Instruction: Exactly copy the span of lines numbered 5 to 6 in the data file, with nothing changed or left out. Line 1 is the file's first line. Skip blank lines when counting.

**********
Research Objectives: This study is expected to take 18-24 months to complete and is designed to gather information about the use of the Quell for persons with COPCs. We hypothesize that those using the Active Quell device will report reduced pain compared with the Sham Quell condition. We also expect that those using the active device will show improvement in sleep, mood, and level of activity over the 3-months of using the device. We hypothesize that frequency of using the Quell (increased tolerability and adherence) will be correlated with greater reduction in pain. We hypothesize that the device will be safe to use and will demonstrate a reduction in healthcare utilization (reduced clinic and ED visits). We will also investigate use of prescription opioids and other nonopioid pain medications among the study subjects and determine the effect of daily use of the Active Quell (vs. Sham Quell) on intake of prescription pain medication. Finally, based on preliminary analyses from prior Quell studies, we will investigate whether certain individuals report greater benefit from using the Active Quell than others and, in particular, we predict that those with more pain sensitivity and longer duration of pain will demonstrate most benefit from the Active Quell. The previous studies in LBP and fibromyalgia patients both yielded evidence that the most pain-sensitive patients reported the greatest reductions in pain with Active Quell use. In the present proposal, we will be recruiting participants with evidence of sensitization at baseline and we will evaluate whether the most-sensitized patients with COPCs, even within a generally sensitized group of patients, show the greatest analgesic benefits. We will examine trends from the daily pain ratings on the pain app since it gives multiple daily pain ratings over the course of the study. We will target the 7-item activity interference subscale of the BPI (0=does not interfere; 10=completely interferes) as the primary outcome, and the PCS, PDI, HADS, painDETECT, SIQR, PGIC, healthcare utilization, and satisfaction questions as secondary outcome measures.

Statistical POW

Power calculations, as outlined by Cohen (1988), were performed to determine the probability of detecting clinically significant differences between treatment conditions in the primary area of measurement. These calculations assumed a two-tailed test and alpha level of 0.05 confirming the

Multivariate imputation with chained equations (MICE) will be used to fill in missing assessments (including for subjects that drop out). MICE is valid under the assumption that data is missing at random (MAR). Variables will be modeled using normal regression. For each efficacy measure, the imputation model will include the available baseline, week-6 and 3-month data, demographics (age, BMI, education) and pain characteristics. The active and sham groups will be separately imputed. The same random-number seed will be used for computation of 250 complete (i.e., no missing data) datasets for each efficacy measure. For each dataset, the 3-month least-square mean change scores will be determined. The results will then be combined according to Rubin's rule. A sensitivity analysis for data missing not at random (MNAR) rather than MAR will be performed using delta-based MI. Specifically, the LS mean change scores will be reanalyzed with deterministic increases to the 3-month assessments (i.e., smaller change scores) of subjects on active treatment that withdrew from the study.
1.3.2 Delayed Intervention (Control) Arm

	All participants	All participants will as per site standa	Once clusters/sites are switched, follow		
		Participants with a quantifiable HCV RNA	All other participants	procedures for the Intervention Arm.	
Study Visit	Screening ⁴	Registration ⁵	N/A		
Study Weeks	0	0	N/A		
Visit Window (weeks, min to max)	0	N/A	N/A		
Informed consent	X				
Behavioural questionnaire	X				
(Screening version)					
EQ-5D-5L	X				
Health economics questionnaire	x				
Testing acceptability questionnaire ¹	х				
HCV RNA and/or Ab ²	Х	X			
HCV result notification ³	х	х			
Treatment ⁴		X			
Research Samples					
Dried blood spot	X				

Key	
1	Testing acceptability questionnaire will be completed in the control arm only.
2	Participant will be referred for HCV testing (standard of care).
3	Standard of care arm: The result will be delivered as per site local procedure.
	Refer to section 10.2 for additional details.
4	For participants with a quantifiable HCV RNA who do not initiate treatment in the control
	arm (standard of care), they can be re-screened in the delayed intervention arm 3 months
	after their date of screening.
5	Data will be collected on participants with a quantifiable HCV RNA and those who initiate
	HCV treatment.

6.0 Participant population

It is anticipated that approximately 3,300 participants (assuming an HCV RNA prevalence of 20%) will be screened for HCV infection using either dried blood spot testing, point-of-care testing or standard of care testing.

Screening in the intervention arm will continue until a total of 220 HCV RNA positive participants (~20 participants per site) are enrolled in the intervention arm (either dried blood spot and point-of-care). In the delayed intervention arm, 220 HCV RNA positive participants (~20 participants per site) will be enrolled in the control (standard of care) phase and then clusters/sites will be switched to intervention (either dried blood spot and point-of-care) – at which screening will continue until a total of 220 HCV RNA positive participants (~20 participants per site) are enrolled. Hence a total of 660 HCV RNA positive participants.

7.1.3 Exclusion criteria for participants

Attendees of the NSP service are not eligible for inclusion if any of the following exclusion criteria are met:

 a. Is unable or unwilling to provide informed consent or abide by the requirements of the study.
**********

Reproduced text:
1.3.2 Delayed Intervention (Control) Arm

	All participants	All participants will as per site standa	Once clusters/sites are switched, follow		